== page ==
Tips for diagnosis and treatment of myositis and metabolic myopathies were highlighted in two presentations at the ACR 2013 State-of-the-Art Clinical Symposium, held April 20–21 in Chicago, with speakers underlining the need to recognize the clinical presentations of diseases that can mimic other conditions.
Paul H. Plotz, MD, scientist emeritus at the Arthritis and Rheumatism Branch of the National Institute of Arthritis and Musculoskeletal and Skin Diseases in Bethesda, Md., reminded attendees that many diseases can appear to be myositis. Mistaken diagnoses can result in antiinflammatory therapy for patients who will not benefit and may even suffer from the treatment, he said.
The first step in diagnosis of myositis is determining the location of the illness, whether it is actually inside or outside the muscle, and whether it is inflammatory, structural, or metabolic. The inflammatory myopathies include polymyositis, dermatomyositis, and inclusion body myositis (IBM).
Several clinical presentations should lead to a suspicion of the disease: Gottron’s or heliotrope rashes, a gradual onset of weeks to months, symmetry (except in the case of IBM), proximal limb and truncal involvement, Raynaud’s, arthritis, and idiopathic pulmonary fibrosis. Some myositic patients have musculoskeletal pain, but that is usually not the dominant feature of their illness, Dr. Plotz said. Most significantly, patients with myositis have elevated creatine kinase (CK), increasing weakness, and muscle edema that may be identified by magnetic resonance imaging (MRI). The MRI, however, will not identify the histology of the disease.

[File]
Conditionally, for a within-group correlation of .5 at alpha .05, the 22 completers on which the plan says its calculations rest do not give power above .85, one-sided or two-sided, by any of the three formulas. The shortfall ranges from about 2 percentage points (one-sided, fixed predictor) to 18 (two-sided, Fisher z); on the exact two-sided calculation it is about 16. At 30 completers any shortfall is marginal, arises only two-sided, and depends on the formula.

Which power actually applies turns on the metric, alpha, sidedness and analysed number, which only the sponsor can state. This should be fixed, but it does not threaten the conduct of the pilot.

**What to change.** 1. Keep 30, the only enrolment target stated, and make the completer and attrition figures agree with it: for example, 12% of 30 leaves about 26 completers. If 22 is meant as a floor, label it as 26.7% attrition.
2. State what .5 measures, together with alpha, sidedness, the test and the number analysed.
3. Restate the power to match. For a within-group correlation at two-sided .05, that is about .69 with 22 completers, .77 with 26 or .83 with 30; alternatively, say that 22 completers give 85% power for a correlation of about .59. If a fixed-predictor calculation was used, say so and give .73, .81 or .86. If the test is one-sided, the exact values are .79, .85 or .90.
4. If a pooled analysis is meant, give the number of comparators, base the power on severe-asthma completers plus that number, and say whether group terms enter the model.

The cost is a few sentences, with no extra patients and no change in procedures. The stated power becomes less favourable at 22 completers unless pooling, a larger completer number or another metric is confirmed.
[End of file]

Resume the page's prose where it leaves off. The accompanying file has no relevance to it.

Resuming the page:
“Always biopsy a patient you suspect of having myositis. You are looking for lymphocytic information. Spend a moment and look at the biopsy yourself and convince yourself that there is truly inflammation and that there are some hints about whether it’s dermatomyositis or a polymyositis,” Dr. Plotz said, adding that dermatomyositis is a diagnosis made on examination of the skin for the characteristic rashes.
Several presentations should lead away from a diagnosis of myositis: a family history of a similar illness; weakness related to exercise, fasting, or eating; discrete episodes of reversible weakness; sensory, reflex, or other neurological signs; cranial nerve involvement; fasciculations; severe muscle cramping; myasthenia or myotonia; atrophy early in the disease or hypertrophy at any time; and CK that is normal or extremely high, he said.
Screening for Cancer
Patients with myositis, particularly those with dermatomyositis and polymyositis, develop cancer more frequently than the general population, with lung, ovarian, cervical, colorectal, gastric, breast, bladder, and pancreatic cancer topping the list of the most frequent.1 A middle-aged woman with dermatomyositis has a 2- to 4-fold risk of cancer within a year of her diagnosis of dermatomyositis and 1.5- to 2-fold risk if she has polymyositis. Patients most at risk of developing cancer are older than age 45. The cancer risk falls back to baseline risk within about five years of diagnosis of myositis, he said.